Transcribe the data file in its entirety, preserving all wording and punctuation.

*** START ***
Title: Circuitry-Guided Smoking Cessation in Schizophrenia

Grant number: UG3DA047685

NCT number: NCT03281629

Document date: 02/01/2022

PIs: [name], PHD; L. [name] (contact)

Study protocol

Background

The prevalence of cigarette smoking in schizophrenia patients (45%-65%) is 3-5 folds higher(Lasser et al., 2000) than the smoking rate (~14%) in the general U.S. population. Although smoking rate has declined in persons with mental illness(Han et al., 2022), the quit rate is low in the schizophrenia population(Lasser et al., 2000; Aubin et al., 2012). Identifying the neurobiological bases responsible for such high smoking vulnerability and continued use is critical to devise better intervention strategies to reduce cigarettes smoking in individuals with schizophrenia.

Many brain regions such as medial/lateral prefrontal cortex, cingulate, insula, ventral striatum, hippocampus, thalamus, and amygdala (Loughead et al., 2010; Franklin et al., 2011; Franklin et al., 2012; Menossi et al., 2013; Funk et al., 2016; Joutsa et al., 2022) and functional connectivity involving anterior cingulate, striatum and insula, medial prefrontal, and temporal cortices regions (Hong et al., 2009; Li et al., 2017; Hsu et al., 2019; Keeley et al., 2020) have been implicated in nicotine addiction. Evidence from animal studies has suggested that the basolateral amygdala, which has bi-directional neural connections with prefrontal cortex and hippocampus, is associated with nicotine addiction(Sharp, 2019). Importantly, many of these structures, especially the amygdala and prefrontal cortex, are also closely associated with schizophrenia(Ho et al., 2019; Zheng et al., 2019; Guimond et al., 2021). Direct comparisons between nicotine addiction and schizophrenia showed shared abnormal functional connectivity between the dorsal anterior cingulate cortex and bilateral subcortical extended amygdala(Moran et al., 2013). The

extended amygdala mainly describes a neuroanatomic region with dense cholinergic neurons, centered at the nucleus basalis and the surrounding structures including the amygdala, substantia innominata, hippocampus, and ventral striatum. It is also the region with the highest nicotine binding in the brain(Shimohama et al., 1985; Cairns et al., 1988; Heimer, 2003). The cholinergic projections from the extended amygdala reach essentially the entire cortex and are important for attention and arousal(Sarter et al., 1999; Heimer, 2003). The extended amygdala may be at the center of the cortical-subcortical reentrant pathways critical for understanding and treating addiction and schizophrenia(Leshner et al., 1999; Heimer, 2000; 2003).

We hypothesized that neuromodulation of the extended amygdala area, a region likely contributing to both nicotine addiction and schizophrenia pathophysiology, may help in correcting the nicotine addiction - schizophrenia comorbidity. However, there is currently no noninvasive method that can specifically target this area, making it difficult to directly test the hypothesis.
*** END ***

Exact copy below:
Title: Circuitry-Guided Smoking Cessation in Schizophrenia

Grant number: UG3DA047685

NCT number: NCT03281629

Document date: 02/01/2022

PIs: [name], PHD; L. [name] (contact)

Study protocol

Background

The prevalence of cigarette smoking in schizophrenia patients (45%-65%) is 3-5 folds higher(Lasser et al., 2000) than the smoking rate (~14%) in the general U.S. population. Although smoking rate has declined in persons with mental illness(Han et al., 2022), the quit rate is low in the schizophrenia population(Lasser et al., 2000; Aubin et al., 2012). Identifying the neurobiological bases responsible for such high smoking vulnerability and continued use is critical to devise better intervention strategies to reduce cigarettes smoking in individuals with schizophrenia.

Many brain regions such as medial/lateral prefrontal cortex, cingulate, insula, ventral striatum, hippocampus, thalamus, and amygdala (Loughead et al., 2010; Franklin et al., 2011; Franklin et al., 2012; Menossi et al., 2013; Funk et al., 2016; Joutsa et al., 2022) and functional connectivity involving anterior cingulate, striatum and insula, medial prefrontal, and temporal cortices regions (Hong et al., 2009; Li et al., 2017; Hsu et al., 2019; Keeley et al., 2020) have been implicated in nicotine addiction. Evidence from animal studies has suggested that the basolateral amygdala, which has bi-directional neural connections with prefrontal cortex and hippocampus, is associated with nicotine addiction(Sharp, 2019). Importantly, many of these structures, especially the amygdala and prefrontal cortex, are also closely associated with schizophrenia(Ho et al., 2019; Zheng et al., 2019; Guimond et al., 2021). Direct comparisons between nicotine addiction and schizophrenia showed shared abnormal functional connectivity between the dorsal anterior cingulate cortex and bilateral subcortical extended amygdala(Moran et al., 2013). The

extended amygdala mainly describes a neuroanatomic region with dense cholinergic neurons, centered at the nucleus basalis and the surrounding structures including the amygdala, substantia innominata, hippocampus, and ventral striatum. It is also the region with the highest nicotine binding in the brain(Shimohama et al., 1985; Cairns et al., 1988; Heimer, 2003). The cholinergic projections from the extended amygdala reach essentially the entire cortex and are important for attention and arousal(Sarter et al., 1999; Heimer, 2003). The extended amygdala may be at the center of the cortical-subcortical reentrant pathways critical for understanding and treating addiction and schizophrenia(Leshner et al., 1999; Heimer, 2000; 2003).

We hypothesized that neuromodulation of the extended amygdala area, a region likely contributing to both nicotine addiction and schizophrenia pathophysiology, may help in correcting the nicotine addiction - schizophrenia comorbidity. However, there is currently no noninvasive method that can specifically target this area, making it difficult to directly test the hypothesis.